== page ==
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What Is a Reluctance Motor?

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  • Written By: Joe Williams
  • Edited By: A. Joseph
  • Last Modified Date: 01 November 2016
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A reluctance motor is an electric motor that produces temporary magnetic poles on its rotor. It is so named because it uses magnetic reluctance to generate torque. The primary advantage of this type of motor is that it typically produces a high power density for a given cost. This motor’s primary disadvantage is that it tends to generate torque ripple at low speed, which produces noise.

The use of reluctance motors has traditionally been limited by the complexity of their design and method of control. Advances in computer design tools have helped overcome the design limitations of these motors. The decreasing cost of embedded microprocessors has provided these motors with adequate control at an acceptable cost. These microprocessors use parameters such as rotor position, current and voltage to control the motor.

A reluctance motor’s stator and rotor are composed of a magnetic material that is highly malleable, such as silicon steel. The stator and rotor contain numerous projections, which produce magnetic poles. The rotor typically contains fewer poles that the stator. This prevents all of the poles from aligning at the same time, which prevents the motor from generating torque. The disparity between the number of rotor poles and the number of stator poles also reduces torque ripple.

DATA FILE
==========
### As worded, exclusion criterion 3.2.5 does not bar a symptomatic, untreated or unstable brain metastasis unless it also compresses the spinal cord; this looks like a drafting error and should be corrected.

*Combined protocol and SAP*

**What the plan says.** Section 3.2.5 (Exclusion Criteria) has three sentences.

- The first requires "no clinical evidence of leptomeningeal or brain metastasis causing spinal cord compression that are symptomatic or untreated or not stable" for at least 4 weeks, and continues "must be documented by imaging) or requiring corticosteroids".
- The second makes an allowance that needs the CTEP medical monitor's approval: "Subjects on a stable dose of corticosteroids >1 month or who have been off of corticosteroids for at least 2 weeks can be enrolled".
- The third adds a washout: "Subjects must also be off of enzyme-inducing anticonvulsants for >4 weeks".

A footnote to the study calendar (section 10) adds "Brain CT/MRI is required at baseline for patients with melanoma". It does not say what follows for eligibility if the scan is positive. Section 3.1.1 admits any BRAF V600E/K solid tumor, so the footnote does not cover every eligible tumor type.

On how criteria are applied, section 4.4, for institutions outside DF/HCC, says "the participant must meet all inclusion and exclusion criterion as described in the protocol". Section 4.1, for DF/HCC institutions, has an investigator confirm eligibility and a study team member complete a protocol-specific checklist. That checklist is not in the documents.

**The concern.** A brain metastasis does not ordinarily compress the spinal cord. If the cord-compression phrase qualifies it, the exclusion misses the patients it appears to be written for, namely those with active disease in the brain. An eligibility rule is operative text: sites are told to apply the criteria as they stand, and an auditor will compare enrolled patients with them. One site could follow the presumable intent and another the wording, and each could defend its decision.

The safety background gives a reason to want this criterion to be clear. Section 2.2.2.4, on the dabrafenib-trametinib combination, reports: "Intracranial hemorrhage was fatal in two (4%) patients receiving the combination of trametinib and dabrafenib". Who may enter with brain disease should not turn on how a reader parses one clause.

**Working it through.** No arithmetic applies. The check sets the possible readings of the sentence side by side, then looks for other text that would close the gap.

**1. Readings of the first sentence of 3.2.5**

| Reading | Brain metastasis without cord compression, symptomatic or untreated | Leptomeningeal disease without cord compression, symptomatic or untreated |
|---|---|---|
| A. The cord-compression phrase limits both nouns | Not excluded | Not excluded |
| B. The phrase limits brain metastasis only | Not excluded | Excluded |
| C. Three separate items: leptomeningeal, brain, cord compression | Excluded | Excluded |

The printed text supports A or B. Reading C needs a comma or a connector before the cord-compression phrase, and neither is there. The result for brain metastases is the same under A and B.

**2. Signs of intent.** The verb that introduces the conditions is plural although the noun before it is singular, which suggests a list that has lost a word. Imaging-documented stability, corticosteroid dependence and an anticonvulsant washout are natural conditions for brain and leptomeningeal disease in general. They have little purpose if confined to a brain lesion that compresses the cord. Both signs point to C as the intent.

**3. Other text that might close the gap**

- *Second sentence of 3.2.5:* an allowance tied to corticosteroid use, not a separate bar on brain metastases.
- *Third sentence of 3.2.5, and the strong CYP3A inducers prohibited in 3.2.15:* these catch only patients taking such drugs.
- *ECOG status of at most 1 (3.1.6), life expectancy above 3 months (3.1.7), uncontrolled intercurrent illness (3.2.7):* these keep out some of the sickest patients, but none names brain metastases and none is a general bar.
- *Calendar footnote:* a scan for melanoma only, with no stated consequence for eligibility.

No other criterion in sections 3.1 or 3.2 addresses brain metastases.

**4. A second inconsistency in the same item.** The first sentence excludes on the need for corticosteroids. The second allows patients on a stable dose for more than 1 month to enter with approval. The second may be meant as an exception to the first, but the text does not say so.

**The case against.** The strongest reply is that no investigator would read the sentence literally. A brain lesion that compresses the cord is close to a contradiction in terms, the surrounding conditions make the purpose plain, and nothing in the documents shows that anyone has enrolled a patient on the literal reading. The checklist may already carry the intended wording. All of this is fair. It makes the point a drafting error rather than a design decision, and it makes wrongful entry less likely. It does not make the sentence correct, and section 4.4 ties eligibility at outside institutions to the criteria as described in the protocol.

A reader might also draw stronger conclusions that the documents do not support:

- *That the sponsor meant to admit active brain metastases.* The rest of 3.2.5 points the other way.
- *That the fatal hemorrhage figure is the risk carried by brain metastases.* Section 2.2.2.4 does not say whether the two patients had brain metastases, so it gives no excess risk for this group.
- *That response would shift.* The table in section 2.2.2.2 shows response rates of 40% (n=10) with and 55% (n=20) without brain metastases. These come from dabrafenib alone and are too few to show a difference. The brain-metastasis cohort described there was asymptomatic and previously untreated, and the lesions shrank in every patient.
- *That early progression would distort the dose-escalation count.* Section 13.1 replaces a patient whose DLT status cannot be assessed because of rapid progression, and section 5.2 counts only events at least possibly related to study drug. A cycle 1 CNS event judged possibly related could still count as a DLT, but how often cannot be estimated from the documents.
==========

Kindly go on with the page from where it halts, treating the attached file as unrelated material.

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The maximum amount of magnetic reluctance occurs when a rotor pole in a reluctance motor is exactly between two stator poles. This position is also known as the rotor pole’s fully unaligned position. The minimum amount of magnetic reluctance occurs when at least two rotor poles align with at least two stator poles. This position is known as the rotor pole’s aligned position.

The stator pole produces a magnetic field that pulls the nearest rotor pole from the fully unaligned position to an aligned position, thus generating torque. The stator’s magnetic field continues to rotate, which pulls the rotor with it. Most modern reluctance motors use switching to control aspects of the motor’s behaviors, such as starting it, operating it smoothly and specifying its speed. Some variations of this type of motor are able to use three-phase alternating current (AC) power.

A synchronous reluctance motor has the same number of stator poles and rotor poles. Holes in the rotor produce areas of low flux to achieve this equality between the stator and rotor. This type of reluctance motor typically contains four or six poles. The energy losses of the rotor are much less than those in induction motors because the rotor does not contain any parts that conduct electricity.

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